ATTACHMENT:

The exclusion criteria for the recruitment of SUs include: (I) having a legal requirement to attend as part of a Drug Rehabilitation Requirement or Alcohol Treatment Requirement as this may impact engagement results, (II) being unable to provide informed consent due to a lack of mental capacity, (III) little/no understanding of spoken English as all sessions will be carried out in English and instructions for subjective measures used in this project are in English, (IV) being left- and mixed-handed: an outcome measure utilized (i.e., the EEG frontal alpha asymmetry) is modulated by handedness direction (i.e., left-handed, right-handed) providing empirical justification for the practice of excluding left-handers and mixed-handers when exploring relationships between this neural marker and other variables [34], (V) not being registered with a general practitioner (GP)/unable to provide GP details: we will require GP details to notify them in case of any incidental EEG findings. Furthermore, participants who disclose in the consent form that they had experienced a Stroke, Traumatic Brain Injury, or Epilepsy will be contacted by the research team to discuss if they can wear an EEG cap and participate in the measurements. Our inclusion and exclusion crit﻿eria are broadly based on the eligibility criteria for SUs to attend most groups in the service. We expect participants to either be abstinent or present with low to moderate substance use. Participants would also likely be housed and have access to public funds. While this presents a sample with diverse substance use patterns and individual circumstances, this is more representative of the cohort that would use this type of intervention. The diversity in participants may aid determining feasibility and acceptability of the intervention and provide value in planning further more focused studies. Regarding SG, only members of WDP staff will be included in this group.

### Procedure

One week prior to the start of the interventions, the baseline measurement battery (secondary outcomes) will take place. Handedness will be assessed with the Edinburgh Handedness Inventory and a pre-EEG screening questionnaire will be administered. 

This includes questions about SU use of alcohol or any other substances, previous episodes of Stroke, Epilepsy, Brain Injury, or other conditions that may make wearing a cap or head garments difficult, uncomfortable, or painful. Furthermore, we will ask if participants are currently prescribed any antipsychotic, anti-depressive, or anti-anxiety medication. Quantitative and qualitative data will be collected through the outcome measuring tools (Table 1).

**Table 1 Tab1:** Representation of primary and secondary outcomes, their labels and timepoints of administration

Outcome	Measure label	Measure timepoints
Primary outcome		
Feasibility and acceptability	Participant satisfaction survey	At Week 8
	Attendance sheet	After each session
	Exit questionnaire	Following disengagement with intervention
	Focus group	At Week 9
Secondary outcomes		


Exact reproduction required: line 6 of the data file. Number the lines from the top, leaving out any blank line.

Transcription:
Outcome	Measure label	Measure timepoints